Coffee Economics 101: Brazil

Brazil is the largest producer of coffee by far. So, it should not be a surprise that Brazil drives the supply side of the supply and demand equation for coffee. Here is a snapshot of the coffee producing countries from Bloomberg Business.


Total Coffee Production, thousands of 60 kilogram bags, 2010 to 2011 season
Brazil 54,500
Vietnam 18,725
Colombia 9,500
Indonesia 9,325
India 5,100
Arabica Coffee Production, thousands of 60 kilogram bags, 2010 to 2011 season
Brazil 41,800
Colombia 9,500
Ethiopia 4,400
Honduras 4,000
Peru 4,000
Robusta Coffee Production, thousands of 60 kilogram bags, 2010 to 2011 season
Vietnam 18,150
Brazil 12,700
Indonesia 7,950
India 3,600
Cote d’Ivoire 2,100

 

As the table shows Brazil is far and away the biggest coffee producer, especially in Arabica coffee and the second largest producer of Robusta coffee. Coffee economics have to do with supply and demand and Brazil controls the major part of the supply side.

Current Coffee Prices and the Brazilian Real

The Wall Street Journal recently published comment about how a weak Brazilian currency serves to drive down the price of sugar, coffee and orange juice.

Sugar, coffee and orange-juice futures tumbled Tuesday as a weak Brazilian currency encouraged growers and exporters there to sell the commodities onto already oversupplied global markets. A weaker real encourages Brazilian producers and exporters to sell their orange juice and other products because they get more of the local currency back when they repatriate their dollar-denominated profits. Brazil is the world’s biggest producer of sugar, coffee and orange juice.

Brazil is a large and largely self-sufficient country. Thus most things that people need are available in Brazil and not imported. The cost of living does not go up or down when the local currency suffers. But coffee is priced in US dollars and when the real becomes less valuable the value of coffee in the Brazilian currency rises. Coffee economics 101 tells us that the value of the Brazilian real helps drive the supply side of the coffee equation.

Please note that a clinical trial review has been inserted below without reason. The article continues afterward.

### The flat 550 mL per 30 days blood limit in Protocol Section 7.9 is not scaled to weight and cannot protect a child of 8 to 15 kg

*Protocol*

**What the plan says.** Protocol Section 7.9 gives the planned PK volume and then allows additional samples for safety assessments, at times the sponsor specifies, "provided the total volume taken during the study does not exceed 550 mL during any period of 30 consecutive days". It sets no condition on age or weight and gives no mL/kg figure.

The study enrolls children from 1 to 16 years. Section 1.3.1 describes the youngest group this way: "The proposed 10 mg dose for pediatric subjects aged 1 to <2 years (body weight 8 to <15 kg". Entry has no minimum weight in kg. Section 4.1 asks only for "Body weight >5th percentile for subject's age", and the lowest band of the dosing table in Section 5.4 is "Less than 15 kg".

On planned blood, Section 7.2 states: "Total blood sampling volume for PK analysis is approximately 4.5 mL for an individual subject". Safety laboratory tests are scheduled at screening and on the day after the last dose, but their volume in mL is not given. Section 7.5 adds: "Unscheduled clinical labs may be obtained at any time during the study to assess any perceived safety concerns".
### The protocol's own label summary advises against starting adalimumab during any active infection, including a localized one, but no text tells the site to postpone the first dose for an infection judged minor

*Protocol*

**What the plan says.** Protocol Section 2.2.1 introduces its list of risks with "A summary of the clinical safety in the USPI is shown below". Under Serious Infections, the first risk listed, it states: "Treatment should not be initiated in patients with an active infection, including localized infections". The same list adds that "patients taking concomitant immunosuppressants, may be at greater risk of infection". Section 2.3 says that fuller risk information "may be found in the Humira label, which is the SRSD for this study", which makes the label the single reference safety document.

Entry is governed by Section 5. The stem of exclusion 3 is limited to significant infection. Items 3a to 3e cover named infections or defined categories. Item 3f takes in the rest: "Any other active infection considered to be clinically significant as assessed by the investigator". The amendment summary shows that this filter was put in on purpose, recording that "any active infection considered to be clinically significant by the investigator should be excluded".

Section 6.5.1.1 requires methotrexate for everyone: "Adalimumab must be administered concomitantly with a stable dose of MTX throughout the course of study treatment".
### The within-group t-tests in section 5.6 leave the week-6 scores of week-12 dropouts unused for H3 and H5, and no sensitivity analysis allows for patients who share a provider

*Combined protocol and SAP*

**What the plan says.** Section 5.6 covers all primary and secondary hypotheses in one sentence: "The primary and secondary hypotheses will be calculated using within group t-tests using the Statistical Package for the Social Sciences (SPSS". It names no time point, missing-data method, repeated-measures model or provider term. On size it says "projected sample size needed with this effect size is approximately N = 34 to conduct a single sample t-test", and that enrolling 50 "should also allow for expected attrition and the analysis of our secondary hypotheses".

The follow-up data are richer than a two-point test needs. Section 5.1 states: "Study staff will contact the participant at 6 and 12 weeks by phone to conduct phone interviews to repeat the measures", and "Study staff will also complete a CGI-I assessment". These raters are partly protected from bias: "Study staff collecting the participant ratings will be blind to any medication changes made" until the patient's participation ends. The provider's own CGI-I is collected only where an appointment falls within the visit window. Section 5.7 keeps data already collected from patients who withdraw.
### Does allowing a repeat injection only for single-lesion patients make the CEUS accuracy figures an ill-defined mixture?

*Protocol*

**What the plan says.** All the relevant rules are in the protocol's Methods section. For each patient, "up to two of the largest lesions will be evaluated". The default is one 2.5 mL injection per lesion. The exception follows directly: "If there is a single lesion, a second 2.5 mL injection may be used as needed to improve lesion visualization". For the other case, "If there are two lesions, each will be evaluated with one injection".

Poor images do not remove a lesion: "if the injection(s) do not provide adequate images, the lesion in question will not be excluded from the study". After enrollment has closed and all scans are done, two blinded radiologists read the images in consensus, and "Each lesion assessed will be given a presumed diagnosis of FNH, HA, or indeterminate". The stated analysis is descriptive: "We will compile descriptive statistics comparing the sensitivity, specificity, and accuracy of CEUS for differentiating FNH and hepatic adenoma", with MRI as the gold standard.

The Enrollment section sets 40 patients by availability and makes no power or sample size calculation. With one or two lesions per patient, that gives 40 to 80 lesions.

A Crisis in Brazil Means a Cheaper Cup of Coffee

So, we know that a weak real leads coffee farmers to sell coffee instead of storing it for later. Where is the real going next? Forbes polled those with investment experience in Brazil and currency risk in that country.

The biggest number of respondents, 32.8%, think the real is going to R$4.  Another 14.8% said it could weaken over R$4.  A small number, 8.2%, think the real will hold firm where it is now, which is closer to R$3.30.  Given the fact that the real is already R$3.20, the market is more short the real than it is long.

The financial experts think that the real is going to get weaker versus the US dollar. If that is the case coffee farmers in Brazil will have little incentive to hold on to coffee and will probably sell more into a market that is already oversupplied. Coffee economic 101 implies that a cup of coffee will cheaper over the next year.




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